Great article that raises some important issues. I think that part of the problem is that in response to this distortion, people simply turn back from data-driven management rather than working hard to create a more nuanced approach. My thoughts on some of these nuances are below (based on my work in DC Public Schools).
What I have seen is that the rate of distortion is directly proportional to the stakes associated with the data. Direct accountability tends to increase the incentives to distort while casual conversation to identify needed supports tends to minimize this distortion. This makes it very important to determine at which levels of the organization to apply pressure and at which levels to apply support. It seems that the closer we are to student-teacher interactions in the classroom, the less pressure we want to put around the data.
The challenge to this is working with managers to not simply transfer the heat that they feel from above to their employees below. As the article mentions, the benefits of data-driven decision-making can be easily undermined by bad managers. We’ve either got to do a better job of training program managers to maximize the effectiveness of their teachers or employees through support rather than intense accountability. I don’t think we’ve figured this one out yet. Maybe there are protocols around data conversations that could help improve people’s behavior?
Even with all of these risks, there are times when the benefits of clarifying priorities, aligning focus, and driving data-driven management outweighs the risk of distorting data. If these risks can be reduced via mechanisms like using multiple measures or creating significant disincentives to alter data, then it makes the choices of where to use it easier.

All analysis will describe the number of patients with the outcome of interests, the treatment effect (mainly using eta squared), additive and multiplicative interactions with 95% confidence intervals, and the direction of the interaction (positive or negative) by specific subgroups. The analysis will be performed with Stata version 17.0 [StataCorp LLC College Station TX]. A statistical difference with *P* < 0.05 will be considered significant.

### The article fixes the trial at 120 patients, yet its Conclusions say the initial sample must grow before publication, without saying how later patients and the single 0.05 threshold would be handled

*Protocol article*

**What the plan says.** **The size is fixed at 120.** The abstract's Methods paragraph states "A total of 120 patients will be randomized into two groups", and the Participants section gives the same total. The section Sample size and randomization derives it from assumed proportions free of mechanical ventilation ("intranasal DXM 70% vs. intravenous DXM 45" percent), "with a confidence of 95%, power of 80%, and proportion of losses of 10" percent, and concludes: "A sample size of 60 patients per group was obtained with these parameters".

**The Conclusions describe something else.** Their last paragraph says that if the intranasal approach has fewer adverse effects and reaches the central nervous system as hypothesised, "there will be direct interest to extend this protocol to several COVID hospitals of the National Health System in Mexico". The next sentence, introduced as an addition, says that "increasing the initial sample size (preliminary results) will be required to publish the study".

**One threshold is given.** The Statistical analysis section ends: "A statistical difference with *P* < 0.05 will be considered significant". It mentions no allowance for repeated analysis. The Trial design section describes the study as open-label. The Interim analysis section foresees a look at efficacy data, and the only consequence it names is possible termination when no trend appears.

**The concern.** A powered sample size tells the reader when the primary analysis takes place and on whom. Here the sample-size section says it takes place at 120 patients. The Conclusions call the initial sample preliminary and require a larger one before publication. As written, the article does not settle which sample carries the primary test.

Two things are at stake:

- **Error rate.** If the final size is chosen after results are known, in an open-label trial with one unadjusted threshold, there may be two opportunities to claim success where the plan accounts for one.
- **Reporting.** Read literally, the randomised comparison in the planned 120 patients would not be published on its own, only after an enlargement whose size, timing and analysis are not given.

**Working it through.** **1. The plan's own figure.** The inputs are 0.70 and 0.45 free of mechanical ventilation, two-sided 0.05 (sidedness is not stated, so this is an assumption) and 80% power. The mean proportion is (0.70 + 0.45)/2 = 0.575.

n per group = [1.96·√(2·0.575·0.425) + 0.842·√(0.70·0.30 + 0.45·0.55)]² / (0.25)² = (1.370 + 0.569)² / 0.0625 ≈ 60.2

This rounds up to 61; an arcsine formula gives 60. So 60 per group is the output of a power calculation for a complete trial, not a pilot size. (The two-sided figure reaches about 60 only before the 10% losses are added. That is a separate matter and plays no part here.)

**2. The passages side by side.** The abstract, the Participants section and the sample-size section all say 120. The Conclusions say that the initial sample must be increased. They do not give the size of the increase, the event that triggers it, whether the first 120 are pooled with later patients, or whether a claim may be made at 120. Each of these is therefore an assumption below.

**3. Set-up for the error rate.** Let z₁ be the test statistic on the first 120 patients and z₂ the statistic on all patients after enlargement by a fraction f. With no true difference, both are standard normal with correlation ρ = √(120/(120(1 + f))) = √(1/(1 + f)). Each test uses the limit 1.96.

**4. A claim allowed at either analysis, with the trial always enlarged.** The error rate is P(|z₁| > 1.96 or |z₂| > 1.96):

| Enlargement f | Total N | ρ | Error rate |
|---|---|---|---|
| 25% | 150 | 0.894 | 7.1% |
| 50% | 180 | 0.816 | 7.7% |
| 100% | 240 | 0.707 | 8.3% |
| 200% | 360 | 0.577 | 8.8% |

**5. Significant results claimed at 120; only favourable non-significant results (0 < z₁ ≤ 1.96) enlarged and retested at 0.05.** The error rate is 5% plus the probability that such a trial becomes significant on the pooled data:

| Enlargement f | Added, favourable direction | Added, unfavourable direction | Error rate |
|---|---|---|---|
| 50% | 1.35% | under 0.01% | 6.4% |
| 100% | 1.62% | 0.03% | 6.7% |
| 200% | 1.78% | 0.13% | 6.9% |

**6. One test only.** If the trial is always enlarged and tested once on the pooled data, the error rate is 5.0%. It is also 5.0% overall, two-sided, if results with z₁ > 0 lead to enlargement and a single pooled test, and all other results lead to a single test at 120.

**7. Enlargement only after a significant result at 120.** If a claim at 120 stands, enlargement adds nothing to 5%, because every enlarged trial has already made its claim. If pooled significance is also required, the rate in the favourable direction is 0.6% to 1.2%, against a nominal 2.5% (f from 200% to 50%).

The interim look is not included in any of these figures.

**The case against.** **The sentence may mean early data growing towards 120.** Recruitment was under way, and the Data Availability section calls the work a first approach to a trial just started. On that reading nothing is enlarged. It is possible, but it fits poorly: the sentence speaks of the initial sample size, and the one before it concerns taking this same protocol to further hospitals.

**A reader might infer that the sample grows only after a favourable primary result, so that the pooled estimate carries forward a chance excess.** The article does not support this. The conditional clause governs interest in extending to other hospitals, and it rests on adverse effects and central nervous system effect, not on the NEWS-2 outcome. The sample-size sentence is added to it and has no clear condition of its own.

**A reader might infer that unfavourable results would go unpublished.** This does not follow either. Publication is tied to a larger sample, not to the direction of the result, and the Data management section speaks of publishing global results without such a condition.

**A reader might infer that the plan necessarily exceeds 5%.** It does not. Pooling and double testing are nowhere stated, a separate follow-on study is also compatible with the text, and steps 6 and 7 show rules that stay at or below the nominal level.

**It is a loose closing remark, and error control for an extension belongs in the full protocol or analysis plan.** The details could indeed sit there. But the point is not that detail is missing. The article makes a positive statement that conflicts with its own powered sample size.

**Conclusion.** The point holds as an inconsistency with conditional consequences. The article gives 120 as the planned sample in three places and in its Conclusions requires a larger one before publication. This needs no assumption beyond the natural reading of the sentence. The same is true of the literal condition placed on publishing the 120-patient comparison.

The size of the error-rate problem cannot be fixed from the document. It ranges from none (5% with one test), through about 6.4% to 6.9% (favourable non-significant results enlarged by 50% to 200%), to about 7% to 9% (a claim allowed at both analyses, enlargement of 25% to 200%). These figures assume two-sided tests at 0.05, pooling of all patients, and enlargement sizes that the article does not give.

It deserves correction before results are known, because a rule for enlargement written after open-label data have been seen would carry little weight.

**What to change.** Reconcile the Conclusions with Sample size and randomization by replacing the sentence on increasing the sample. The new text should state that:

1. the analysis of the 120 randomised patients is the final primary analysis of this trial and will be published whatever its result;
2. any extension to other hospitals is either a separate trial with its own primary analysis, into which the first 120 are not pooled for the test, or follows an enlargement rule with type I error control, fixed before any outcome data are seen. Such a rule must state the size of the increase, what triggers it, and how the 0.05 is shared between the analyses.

As important as stats are for reporting discrete and significant accountability measures, they cannot tell the whole story of an organization or point the way towards sustainable change. Numbers show outcomes and are certainly a beginning toward understanding where to focus remediation. Achieving larger, more significant and sustainable change also requires uncovering and retelling the “story” of the organization. It is only through this deeper level of understanding of organizational culture that the heart of the problem can be revealed. I suggest reading Seymore Sarson’s clascic book, “The Culture of Schools and the Problem of Change” for more on this.
Recognizing the significance of organizational culture has led to bringing this additional focus into the accountability system used by reviewers for the national Office of Head Start (OHS). Reviewers are expected to combine the data that makes up an organization’s “OHS performance profile” with information gathered through focused observations and conversations with key players. OHS reviewers use this combined data to “tell the organizational story.” Recommendations to the grantee for targeted improvements are then made from within the cultural context of its programs.